The Essential Role of Securities Regulation


This Article posits that the essential role of securities regulations is to create a competitive market for information traders (“analysts”). The Article advances two related theses—one descriptive and the other normative. Descriptively, it demonstrates that securities regulation is specifically designed to facilitate and protect the work of analysts. Normatively, the Article shows that analysts are the only group that can best underwrite efficient and liquid capital markets and, hence, it is the group securities regulation should strive to protect. By protecting analysts, securities regulations enhance efficiency and liquidity in financial markets. This protection, in turn, benefits other types of investors by reducing transaction costs. Furthermore, by protecting analysts, securities regulation represents the highest form of market integrity by ensuring accurate pricing to all investors, and improves the allocation of resources in the economy. Securities regulation may be divided into three broad categories—disclosure duties; restrictions on fraud and manipulation; and restrictions on insider trading—each of which contributes to the creation of a vibrant market for analysts. Disclosure duties reduce analysts’ costs of gathering information, and diminish the ability of analysts to produce biased analyses in exchange for pay. Restrictions on fraud and manipulation lower analysts’ cost of verifying the credibility of information, and enhance analysts’ ability to make accurate predictions. Finally, restrictions on insider trading protect analysts from competition from insiders that would undercut the ability of analysts to recoup their investment in information, and thereby drive analysts out of the market. † Professor of Law, Columbia Law School. †† Professor of Law, Pennsylvania University Law School. For invaluable comments and criticisms we thank Avi Bell, Jack Coffee, Rob Daines, Stanislav Dolgopolov, Mel Eisenberg, Merritt Fox, Yair Galil, Vic Goldberg, Jeff Gordon, Henry Hansmann, Vic Kahana, Donald Langevoort, Tamara Lothian, Louis Lowenstein, Paul Mahoney, Curtis Milhaupt, Katharina Pistor, Ed Rock, Roberta Romano, Alex Raskolnikov, Hillary Sale, Guhan Subramanian, and Josh Wilkenfeld. For excellent research assistance we thank Mustapha Cheabid, Sean McEldowney, Yaad Rotem, and Avital Sealman-Tene. The Essential Role of Securities Regulation (3) Thus, the effect of securities regulation is to develop and secure a competitive market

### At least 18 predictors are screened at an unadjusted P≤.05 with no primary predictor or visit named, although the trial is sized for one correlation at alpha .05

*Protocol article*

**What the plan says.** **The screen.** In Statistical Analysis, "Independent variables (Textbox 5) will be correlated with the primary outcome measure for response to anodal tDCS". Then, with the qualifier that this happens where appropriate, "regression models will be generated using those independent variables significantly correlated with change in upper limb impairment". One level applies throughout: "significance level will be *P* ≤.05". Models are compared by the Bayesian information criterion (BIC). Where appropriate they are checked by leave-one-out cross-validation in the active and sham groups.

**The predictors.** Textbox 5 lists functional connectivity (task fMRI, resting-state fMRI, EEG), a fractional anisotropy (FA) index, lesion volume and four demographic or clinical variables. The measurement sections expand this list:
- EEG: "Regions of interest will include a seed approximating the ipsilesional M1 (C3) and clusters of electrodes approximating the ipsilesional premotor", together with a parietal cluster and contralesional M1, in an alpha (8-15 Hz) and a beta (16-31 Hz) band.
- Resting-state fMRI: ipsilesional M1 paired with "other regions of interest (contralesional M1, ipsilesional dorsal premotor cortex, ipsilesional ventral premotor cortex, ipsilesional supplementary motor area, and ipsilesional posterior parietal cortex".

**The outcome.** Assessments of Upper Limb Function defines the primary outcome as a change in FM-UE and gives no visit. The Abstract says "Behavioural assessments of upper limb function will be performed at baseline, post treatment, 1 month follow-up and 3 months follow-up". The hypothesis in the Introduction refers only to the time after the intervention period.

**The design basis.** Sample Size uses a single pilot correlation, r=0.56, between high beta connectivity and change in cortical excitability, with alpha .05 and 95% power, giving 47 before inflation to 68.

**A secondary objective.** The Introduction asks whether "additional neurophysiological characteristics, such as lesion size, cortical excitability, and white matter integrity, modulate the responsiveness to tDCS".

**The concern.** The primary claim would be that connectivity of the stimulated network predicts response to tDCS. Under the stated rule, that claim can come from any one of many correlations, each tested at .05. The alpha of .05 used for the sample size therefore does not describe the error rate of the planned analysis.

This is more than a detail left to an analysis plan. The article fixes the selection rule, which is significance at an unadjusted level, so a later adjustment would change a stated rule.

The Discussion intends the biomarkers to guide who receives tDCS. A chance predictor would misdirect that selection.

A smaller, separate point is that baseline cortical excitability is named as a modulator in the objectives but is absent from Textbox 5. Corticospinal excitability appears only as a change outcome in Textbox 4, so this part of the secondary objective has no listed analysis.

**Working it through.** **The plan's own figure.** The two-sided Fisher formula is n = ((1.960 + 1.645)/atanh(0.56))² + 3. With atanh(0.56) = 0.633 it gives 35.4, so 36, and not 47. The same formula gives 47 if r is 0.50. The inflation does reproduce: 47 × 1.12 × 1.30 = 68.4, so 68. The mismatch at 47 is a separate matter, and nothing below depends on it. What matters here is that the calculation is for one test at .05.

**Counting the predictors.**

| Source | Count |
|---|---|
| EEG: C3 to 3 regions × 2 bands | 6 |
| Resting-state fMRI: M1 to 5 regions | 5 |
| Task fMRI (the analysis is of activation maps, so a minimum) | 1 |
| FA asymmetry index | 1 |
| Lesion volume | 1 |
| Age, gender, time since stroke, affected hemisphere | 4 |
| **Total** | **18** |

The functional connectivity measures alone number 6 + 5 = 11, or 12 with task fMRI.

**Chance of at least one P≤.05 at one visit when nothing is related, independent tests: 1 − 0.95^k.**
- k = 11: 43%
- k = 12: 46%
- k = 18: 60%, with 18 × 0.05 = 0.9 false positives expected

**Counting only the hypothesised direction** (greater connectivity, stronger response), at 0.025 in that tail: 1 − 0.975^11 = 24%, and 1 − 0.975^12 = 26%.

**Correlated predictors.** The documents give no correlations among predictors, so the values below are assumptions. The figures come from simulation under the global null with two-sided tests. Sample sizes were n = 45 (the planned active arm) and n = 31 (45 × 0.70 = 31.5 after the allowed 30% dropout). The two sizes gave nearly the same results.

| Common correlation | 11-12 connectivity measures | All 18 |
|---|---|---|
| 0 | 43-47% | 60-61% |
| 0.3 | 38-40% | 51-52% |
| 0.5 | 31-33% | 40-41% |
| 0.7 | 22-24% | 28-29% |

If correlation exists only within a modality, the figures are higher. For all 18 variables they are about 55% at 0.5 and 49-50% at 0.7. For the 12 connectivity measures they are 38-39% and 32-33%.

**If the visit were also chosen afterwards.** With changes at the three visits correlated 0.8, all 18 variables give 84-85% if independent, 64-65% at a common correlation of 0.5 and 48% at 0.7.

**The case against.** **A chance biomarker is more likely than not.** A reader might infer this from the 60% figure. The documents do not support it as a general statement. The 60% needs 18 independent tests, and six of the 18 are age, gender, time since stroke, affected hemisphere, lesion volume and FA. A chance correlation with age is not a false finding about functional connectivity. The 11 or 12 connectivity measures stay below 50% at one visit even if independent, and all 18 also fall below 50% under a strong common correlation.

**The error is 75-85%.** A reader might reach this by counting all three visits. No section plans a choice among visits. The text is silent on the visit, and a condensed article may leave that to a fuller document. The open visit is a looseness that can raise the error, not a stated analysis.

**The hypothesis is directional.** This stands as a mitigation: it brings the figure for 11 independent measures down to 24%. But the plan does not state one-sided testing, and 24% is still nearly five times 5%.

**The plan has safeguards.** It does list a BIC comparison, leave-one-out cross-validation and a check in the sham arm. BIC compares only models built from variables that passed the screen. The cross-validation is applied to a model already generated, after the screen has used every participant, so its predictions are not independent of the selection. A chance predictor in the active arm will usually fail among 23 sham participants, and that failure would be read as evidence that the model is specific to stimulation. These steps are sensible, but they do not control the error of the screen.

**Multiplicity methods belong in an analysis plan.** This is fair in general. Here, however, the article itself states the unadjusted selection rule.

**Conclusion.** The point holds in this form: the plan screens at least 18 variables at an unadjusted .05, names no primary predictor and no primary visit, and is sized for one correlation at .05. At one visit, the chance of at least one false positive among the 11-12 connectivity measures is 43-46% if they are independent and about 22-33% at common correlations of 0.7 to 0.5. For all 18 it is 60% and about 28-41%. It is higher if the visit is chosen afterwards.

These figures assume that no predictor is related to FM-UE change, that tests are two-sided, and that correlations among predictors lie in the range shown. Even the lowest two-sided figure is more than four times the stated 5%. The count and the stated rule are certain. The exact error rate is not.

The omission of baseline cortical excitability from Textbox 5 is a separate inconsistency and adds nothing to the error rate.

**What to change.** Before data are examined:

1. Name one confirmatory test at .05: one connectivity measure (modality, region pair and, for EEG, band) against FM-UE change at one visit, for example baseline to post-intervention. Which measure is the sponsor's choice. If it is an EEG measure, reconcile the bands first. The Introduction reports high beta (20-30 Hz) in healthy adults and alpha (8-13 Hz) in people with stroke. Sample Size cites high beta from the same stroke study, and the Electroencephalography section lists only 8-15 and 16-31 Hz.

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@inproceedings{Goshen2004TheER, title={The Essential Role of Securities Regulation}, author={Zohar Goshen and Gideon Parchomovsky and ZOHAR GOSHEN and Yair Galil and Vic Goldberg and Jeff Gordon and Henry B. Hansmann and Vic Kahana and Donald Langevoort and Tamara Lothian and L . L . Lowenstein and Paul G. Mahoney and Curtis Milhaupt and Katharina Pistor and Ed Rock and Roberta Roman{\`o} and Alex Raskolnikov and Hillary A. Sale and Guhan Subramanian}, year={2004} }